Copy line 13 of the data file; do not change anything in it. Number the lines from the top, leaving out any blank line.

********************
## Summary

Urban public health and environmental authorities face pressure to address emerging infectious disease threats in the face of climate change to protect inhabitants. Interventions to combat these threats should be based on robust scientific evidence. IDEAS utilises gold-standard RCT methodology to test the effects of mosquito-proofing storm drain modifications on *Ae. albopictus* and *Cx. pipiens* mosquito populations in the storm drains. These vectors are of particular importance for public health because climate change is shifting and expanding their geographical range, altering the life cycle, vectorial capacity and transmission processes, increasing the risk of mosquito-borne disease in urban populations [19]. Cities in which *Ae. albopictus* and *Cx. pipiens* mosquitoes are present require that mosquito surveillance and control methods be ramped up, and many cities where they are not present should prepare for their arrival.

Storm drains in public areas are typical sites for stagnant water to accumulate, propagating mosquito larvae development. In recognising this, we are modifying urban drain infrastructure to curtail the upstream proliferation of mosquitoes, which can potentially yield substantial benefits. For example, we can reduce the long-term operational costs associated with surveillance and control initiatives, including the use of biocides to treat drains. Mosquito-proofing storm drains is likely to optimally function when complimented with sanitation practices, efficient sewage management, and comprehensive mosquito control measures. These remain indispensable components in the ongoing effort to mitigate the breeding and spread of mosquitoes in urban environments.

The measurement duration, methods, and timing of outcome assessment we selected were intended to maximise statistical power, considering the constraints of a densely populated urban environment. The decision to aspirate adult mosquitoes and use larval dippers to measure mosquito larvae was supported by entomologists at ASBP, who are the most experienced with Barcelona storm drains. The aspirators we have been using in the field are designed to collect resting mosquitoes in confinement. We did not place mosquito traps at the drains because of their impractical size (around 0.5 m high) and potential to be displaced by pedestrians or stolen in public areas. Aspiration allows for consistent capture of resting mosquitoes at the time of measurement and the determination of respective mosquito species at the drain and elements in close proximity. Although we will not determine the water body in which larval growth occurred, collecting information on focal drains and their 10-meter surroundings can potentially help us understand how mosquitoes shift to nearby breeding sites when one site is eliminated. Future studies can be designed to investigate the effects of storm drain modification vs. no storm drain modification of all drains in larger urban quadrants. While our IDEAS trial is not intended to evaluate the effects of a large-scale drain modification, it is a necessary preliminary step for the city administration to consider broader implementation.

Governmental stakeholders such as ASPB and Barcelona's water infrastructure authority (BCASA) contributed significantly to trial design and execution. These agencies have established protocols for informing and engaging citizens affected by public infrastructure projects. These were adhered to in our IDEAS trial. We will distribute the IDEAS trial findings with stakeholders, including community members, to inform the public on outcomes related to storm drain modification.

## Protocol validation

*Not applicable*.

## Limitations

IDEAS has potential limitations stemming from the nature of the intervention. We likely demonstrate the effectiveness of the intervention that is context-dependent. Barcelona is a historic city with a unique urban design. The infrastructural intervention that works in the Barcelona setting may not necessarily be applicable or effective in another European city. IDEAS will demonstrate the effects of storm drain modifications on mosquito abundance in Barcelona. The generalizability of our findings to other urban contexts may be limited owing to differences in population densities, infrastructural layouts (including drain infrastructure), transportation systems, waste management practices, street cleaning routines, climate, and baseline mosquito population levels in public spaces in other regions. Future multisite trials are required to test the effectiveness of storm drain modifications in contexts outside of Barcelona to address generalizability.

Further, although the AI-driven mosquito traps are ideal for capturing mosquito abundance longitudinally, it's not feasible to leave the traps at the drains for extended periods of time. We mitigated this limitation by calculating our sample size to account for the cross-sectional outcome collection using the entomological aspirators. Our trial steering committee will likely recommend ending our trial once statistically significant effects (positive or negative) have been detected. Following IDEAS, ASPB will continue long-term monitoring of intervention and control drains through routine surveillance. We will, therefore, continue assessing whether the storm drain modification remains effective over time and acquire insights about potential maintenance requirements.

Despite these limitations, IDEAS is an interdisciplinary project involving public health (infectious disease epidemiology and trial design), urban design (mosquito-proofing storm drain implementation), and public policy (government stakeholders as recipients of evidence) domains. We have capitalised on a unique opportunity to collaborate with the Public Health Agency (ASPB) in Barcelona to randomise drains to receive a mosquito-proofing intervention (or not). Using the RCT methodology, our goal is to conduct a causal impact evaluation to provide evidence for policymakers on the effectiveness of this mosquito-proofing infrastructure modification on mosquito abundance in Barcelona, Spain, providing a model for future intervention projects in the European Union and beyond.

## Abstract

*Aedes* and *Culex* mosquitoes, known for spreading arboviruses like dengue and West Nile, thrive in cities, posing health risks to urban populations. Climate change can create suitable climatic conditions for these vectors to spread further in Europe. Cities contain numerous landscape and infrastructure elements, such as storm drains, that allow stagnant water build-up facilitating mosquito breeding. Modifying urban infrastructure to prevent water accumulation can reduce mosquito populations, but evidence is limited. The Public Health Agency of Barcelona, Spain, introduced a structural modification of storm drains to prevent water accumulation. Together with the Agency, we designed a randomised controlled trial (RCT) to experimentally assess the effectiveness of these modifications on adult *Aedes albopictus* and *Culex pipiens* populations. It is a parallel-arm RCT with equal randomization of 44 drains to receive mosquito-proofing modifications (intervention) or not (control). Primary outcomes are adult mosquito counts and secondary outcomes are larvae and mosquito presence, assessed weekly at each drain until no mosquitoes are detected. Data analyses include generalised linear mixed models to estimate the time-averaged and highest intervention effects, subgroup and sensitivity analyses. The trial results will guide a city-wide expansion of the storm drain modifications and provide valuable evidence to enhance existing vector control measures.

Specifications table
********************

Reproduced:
*Aedes* and *Culex* mosquitoes, known for spreading arboviruses like dengue and West Nile, thrive in cities, posing health risks to urban populations. Climate change can create suitable climatic conditions for these vectors to spread further in Europe. Cities contain numerous landscape and infrastructure elements, such as storm drains, that allow stagnant water build-up facilitating mosquito breeding. Modifying urban infrastructure to prevent water accumulation can reduce mosquito populations, but evidence is limited. The Public Health Agency of Barcelona, Spain, introduced a structural modification of storm drains to prevent water accumulation. Together with the Agency, we designed a randomised controlled trial (RCT) to experimentally assess the effectiveness of these modifications on adult *Aedes albopictus* and *Culex pipiens* populations. It is a parallel-arm RCT with equal randomization of 44 drains to receive mosquito-proofing modifications (intervention) or not (control). Primary outcomes are adult mosquito counts and secondary outcomes are larvae and mosquito presence, assessed weekly at each drain until no mosquitoes are detected. Data analyses include generalised linear mixed models to estimate the time-averaged and highest intervention effects, subgroup and sensitivity analyses. The trial results will guide a city-wide expansion of the storm drain modifications and provide valuable evidence to enhance existing vector control measures.